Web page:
BMC Pediatrician Presents a Model for Stably Housing Families in White House Forum
One in five renters living with children are having difficulty keeping up on rent. Megan Sandel, MD, proposes a three-pronged solution.
mother and daughter facing potential eviction look toward their mobile home
The Denver Post, Getty Images

"One thing that the COVID-19 pandemic has really made clear is that it has increased housing stability from a crisis to now, really, a pandemic in and of itself," Boston Medical Center pediatrician Megan Sandel, MD, said during her presentation at the White House Office of Public Engagement Health Equity Forum last week.

The forum, held virtually on December 14, brought together officials in the Biden-Harris administration, key stakeholders in the healthcare sector, and health equity experts to address the intersection of housing and health.  

Sandel, who is also a leader in the BOS Collaborative housing initiative, spoke alongside members of the U.S. Department of Housing and Urban Development and U.S. Department of Health & Human Services about the state of homelessness in the country—particularly amid the ongoing COVID-19 pandemic—and its effect on people's healthcare access and health outcomes.

While homelessness was the main topic, Sandel also addressed the eviction crisis and the issue of housing instability, which she called the "iceberg below the surface" of homelessness. She was clear in calling structural racism the root cause of housing inequities in these areas, citing historic and longstanding issues, such as redlining and zoning.

Noting her role as a pediatrician, Sandel highlighted the impact of housing instability on families with children. In the excerpt below, she offers a three-pronged pathway to addressing housing insecurity and an example of how housing interventions can deeply improve the health of families, particularly families with medical complications.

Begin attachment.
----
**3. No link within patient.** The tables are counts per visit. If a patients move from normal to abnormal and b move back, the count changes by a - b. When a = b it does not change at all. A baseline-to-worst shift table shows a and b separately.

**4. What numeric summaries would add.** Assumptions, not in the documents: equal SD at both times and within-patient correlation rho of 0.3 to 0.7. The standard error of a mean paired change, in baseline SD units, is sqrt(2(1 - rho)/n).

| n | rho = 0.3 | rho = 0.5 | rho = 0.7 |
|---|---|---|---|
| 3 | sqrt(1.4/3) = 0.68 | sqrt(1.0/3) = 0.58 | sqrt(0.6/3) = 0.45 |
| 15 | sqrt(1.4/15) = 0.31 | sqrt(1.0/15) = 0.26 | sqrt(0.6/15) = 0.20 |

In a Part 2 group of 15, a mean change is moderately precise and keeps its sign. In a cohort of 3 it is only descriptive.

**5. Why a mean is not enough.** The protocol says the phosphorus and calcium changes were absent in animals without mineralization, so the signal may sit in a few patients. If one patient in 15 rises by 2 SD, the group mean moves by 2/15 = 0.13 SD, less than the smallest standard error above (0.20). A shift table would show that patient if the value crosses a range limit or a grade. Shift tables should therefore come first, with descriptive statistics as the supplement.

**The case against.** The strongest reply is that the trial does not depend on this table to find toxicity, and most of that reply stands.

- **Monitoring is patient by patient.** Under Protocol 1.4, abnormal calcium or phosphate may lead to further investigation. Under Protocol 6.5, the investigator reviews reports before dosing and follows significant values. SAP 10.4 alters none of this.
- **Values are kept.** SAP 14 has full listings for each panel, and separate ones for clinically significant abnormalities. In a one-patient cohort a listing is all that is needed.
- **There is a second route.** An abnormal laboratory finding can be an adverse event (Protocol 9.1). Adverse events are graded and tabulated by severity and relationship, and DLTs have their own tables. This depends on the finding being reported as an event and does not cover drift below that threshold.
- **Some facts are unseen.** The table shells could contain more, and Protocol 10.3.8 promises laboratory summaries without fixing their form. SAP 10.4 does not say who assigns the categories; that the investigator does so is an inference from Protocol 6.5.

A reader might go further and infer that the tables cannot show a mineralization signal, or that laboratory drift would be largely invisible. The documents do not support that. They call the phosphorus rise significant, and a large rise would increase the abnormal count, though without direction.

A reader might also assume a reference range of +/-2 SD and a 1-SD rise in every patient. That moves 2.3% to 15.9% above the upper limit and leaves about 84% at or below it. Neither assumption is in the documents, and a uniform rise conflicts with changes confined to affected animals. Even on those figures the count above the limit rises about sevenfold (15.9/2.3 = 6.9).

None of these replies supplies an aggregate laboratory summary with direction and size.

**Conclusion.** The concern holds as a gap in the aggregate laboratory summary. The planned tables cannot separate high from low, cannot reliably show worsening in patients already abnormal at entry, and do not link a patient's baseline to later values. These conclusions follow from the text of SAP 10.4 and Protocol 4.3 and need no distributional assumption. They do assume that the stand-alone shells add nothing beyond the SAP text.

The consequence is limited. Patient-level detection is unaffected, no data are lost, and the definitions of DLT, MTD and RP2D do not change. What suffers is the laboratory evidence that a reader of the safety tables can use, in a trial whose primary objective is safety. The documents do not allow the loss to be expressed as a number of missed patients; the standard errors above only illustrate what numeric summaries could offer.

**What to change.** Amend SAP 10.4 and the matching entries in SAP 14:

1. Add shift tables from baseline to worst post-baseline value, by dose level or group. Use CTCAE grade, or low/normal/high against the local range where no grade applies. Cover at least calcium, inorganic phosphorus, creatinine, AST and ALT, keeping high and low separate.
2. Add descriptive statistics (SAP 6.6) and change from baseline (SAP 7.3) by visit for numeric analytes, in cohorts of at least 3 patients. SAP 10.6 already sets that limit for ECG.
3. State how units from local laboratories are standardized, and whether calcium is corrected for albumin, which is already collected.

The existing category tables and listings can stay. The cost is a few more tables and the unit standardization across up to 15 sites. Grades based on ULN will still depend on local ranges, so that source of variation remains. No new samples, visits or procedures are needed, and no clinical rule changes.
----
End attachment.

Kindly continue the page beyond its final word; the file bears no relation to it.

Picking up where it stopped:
megan sandel boston medical center pediatrician headshot

Megan Sandel, MD

"[Because of the COVID-19 pandemic], we're seeing an increase in people not being caught up on rent, and we're seeing that the greatest impact of that is among renters of color. Then, as a pediatrician, I think it's really important to call out the disproportionate impact of this on families with children. One in five renters living with children are having difficulty keeping up with rent.

One important way that we think about this is we think about the ways in which to leverage these opportunities in what I call a multipronged, upstream solution—the three-legged stool of how we need to move forward.

First, it's capital for housing production. That's a critical part of how we address the decades of disinvestment in building more affordable housing. We also need to have rental assistance. The 70,000 emergency rental vouchers are critical, but other income-boosting programs, like the Child Tax Credit and others, need to be expanded and continued. And, third, being able to have access to tailored services for families and individuals in order to make housing its most healthy proposition possible.

I'll give you one example of this. From our research at Boston Medical Center, we tested a multidimensional housing intervention among medically complex families. This was tested as a pilot, randomized control trial, where we assigned people to the housing intervention or usual care of having a curated list of housing resources a family calls on their own.

We targeted families experiencing housing instability. They had to have at least one member of the household that was medically complex, either seeing multiple specialists or using emergency services on a regular basis. They had to have a child under 12, and they had to be Medicaid eligible.

We published our preliminary research in Health Affairs in April 2020. What we were able to show is even after just six months of being enrolled in this housing prescription trial, we were able to see a 32% reduction in children being reported in fair or poor health. And [there were] statistically significant improvements in a generalized anxiety score and a depression score among a parent. This is just really important that we were able to pair a housing voucher—in this case a public housing authority unit—with services in order to see this improvement even over the first six months.

I'll end on this idea that the investments in the American Rescue Plan and the pending Build Back Better have the potential to be transformational in addressing historical disinvestment in housing and addressing racial and other inequities." It is time to pass this bill now, with these resources needed more than ever.


*This is only an excerpt from Megan Sandel's presentation at the December White House Office of Public Engagement Health Equity Forum.